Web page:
As the US looks at restrictions on H-1B visas as part of President Donald Trump's protectionist call, global firms may look to set up captive technology centres in India to tap talent in emerging areas where there is a gap in supply globally.
In the past two years, global firms have begun shifting their technology budgets to emerging areas such as digital, big data, internet of things and analytics, in tune with the market shifts. However, they are also seeing a dearth of talent in countries such as the US and are looking for people with such skills from countries like India.
The recent political rhetoric over visas has concerned them. This has prompted them to explore setting up centres or expanding their existing teams in countries such as India where they can tap engineers to keep pace with their needs.
"Among the line items that are being debated is immigration... global firms are exploring globalising in India over the next 12 months," said Praveen Bhadada, partner (digital transformation practice) at Zinnov, a global technology consultancy. "The fact that you need talent for technologies and India being a potential market are big drivers. The proposed Bills (to restrict immigration) have amplified it more."
Nearly half of the global top 500 companies have a presence in India with their captive centres, which are providing shared services in finance, accounting and HR processing. Besides, they have also set up technology teams that build software for their global teams, as well as teams that analyse data for their products and services.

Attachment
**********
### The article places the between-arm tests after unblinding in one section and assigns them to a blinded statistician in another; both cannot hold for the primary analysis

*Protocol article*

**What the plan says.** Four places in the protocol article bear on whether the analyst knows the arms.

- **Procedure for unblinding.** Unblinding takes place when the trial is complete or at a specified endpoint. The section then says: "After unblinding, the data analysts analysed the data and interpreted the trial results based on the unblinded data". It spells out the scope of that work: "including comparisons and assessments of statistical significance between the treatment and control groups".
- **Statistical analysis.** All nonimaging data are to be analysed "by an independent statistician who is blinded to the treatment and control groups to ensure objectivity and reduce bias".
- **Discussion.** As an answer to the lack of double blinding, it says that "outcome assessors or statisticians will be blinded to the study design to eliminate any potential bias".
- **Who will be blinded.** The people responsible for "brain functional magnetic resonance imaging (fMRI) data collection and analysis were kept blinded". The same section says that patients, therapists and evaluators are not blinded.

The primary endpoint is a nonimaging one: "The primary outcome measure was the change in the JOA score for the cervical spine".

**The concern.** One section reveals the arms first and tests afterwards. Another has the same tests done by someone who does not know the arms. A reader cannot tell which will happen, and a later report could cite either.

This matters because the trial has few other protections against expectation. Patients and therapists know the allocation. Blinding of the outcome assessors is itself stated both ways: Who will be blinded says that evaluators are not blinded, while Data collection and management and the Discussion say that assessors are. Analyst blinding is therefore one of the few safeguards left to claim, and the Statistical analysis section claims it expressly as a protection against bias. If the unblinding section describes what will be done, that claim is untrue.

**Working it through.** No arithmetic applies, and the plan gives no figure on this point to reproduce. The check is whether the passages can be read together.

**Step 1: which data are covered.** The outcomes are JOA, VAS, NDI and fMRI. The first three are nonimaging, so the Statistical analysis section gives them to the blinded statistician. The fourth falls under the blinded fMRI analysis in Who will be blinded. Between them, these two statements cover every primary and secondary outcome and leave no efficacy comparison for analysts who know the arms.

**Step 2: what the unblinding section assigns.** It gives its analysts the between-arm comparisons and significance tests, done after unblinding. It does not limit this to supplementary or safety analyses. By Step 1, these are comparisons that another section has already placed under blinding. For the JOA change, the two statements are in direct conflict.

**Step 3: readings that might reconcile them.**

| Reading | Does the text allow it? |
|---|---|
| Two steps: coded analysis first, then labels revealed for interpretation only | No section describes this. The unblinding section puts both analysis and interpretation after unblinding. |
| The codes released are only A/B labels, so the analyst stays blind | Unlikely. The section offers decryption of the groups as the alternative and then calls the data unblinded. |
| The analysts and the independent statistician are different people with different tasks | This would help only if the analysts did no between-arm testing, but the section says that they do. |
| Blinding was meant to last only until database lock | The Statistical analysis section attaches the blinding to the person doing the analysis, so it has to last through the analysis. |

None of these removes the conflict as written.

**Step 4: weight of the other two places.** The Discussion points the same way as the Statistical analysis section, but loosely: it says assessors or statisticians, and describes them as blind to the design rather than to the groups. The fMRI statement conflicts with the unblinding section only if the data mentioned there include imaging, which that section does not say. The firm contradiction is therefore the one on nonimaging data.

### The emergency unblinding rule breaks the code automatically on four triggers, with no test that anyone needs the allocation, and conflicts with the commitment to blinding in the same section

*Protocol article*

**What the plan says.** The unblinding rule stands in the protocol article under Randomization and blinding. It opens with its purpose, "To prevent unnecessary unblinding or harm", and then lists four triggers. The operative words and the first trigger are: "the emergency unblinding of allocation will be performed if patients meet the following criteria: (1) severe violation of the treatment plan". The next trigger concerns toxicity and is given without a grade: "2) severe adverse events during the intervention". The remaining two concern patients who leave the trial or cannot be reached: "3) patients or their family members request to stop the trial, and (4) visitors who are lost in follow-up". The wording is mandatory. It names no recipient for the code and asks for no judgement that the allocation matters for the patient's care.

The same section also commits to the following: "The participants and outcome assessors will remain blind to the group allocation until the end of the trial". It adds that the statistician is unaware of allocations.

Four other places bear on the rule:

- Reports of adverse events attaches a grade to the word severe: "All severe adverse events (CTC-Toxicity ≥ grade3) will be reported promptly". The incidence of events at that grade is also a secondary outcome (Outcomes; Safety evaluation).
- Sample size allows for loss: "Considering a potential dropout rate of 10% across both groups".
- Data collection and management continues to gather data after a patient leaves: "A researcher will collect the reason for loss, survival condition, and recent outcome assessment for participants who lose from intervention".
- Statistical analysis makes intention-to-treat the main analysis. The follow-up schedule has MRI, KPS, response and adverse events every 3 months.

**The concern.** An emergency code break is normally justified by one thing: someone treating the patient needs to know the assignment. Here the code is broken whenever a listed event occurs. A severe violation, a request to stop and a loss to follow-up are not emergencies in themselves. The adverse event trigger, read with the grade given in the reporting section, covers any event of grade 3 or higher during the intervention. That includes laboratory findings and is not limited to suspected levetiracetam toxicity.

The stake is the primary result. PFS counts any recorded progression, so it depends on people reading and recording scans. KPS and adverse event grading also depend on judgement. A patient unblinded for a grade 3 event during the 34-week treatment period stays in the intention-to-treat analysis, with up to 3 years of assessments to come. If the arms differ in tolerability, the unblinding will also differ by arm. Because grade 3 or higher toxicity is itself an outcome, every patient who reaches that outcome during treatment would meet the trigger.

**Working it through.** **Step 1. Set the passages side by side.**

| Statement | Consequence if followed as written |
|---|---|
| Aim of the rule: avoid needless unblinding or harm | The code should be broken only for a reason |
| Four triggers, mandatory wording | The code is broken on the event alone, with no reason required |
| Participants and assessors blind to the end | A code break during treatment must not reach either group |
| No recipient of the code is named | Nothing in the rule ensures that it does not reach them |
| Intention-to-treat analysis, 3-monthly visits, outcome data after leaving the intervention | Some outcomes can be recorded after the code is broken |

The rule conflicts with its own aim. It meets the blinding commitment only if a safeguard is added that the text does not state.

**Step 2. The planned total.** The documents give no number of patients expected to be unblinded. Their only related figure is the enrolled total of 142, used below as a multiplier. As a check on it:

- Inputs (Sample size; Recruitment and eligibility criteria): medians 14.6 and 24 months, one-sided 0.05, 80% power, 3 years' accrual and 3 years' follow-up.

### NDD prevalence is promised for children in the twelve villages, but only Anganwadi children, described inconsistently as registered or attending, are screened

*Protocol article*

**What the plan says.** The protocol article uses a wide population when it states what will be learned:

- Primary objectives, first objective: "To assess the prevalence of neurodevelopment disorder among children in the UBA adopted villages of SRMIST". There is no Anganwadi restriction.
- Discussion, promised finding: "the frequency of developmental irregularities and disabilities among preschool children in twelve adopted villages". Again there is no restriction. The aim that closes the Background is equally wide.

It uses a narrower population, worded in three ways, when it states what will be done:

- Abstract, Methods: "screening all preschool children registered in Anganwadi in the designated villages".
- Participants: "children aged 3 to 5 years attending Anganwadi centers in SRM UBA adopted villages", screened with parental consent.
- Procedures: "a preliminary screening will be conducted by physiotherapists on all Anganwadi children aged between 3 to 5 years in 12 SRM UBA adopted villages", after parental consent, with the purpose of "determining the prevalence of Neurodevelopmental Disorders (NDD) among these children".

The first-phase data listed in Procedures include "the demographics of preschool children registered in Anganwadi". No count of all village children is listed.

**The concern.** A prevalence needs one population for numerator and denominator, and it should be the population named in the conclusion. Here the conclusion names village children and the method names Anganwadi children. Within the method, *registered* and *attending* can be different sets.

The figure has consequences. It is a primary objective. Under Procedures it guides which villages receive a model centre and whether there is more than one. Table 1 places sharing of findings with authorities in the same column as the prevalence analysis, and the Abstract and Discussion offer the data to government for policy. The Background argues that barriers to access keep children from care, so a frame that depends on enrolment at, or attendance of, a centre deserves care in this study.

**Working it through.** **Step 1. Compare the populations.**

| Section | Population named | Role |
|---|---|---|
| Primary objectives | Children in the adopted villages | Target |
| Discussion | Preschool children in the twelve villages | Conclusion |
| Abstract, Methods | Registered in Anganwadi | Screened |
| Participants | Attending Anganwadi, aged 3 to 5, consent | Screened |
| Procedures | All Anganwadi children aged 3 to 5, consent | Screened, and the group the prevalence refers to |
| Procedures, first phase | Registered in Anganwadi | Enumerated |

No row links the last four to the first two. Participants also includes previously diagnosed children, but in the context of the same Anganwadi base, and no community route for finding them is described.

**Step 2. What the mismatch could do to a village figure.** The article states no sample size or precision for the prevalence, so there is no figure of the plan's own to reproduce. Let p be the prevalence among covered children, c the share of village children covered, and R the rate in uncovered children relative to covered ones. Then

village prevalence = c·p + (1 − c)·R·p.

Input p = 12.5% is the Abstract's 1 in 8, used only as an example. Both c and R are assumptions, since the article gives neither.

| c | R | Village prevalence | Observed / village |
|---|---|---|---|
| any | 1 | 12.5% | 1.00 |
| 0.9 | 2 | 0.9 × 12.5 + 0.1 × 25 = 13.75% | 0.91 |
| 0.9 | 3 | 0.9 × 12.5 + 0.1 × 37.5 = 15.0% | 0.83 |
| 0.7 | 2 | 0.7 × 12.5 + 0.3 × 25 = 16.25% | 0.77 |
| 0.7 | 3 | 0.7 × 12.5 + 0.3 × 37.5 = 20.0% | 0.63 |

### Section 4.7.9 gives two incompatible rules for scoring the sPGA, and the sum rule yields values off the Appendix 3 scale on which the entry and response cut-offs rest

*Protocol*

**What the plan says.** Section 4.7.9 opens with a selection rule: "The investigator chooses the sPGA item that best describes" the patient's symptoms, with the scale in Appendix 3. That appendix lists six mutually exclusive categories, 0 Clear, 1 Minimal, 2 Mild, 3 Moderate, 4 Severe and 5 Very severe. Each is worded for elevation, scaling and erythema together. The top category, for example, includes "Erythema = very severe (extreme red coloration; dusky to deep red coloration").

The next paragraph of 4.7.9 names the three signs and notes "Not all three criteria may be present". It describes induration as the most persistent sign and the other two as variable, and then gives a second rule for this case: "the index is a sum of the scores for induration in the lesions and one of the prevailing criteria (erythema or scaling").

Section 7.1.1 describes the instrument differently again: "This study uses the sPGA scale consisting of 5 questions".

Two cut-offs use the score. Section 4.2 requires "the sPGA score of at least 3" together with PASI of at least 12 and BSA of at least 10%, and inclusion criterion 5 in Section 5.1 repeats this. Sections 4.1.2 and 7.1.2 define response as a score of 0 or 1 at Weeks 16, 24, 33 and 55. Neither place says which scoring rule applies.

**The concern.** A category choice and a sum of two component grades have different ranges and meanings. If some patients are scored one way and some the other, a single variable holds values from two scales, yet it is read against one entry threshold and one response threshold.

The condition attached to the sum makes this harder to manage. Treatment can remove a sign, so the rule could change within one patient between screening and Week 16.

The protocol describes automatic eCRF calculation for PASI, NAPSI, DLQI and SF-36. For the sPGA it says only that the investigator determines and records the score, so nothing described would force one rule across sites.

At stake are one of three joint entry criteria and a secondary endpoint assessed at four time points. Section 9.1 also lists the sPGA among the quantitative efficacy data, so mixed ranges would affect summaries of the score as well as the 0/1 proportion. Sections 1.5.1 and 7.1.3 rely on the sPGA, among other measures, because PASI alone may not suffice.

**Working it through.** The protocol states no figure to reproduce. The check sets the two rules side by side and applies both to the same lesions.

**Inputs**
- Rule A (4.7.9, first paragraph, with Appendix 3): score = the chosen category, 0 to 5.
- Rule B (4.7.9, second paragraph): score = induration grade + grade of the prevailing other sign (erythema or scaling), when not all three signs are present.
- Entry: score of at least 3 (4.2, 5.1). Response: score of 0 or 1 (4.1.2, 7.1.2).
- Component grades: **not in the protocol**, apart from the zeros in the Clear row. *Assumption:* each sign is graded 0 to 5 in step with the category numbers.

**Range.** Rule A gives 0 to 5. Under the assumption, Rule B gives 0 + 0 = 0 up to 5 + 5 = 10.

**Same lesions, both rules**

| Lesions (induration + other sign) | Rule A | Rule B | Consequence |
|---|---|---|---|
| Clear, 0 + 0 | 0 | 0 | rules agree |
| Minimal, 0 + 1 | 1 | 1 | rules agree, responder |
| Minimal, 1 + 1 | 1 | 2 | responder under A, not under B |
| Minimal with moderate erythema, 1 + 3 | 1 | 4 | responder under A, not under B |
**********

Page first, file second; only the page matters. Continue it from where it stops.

"A lot of these companies are facing the same challenge as Indian IT services firms. They need to shift to digital fast and there are only so many people in new technologies," said a senior executive of an IT services firm who has a model to help global companies set up captives.
India is expected to employ nearly a million people in the over 1,100 captives or global in-house centres by this year's end, with a majority of the new recruits in areas such as digital, cybersecurity, and analytics.
The software lobby Nasscom said global in-house centres or captives have become an integral part of the fast-growing Indian IT and business process management sector and contribute 20 per cent of the software exports in the country.
In recent months, several global firms such as Standard Chartered, Diageo, and Swiss Bank UBS are expanding in India, looking to tap local talent to deliver services. General Electric has shut its research and development centres in the rest of the world and is focusing on expanding in the US and India.
"There is significant pressure on us to also cut outsourcing to other companies and bring it back internally. So, the teams are expanding and mostly in emerging areas," said an executive of a global captive on the condition of anonymity. "Because these areas are new, the company feels that we need to do it in-house rather than look outside."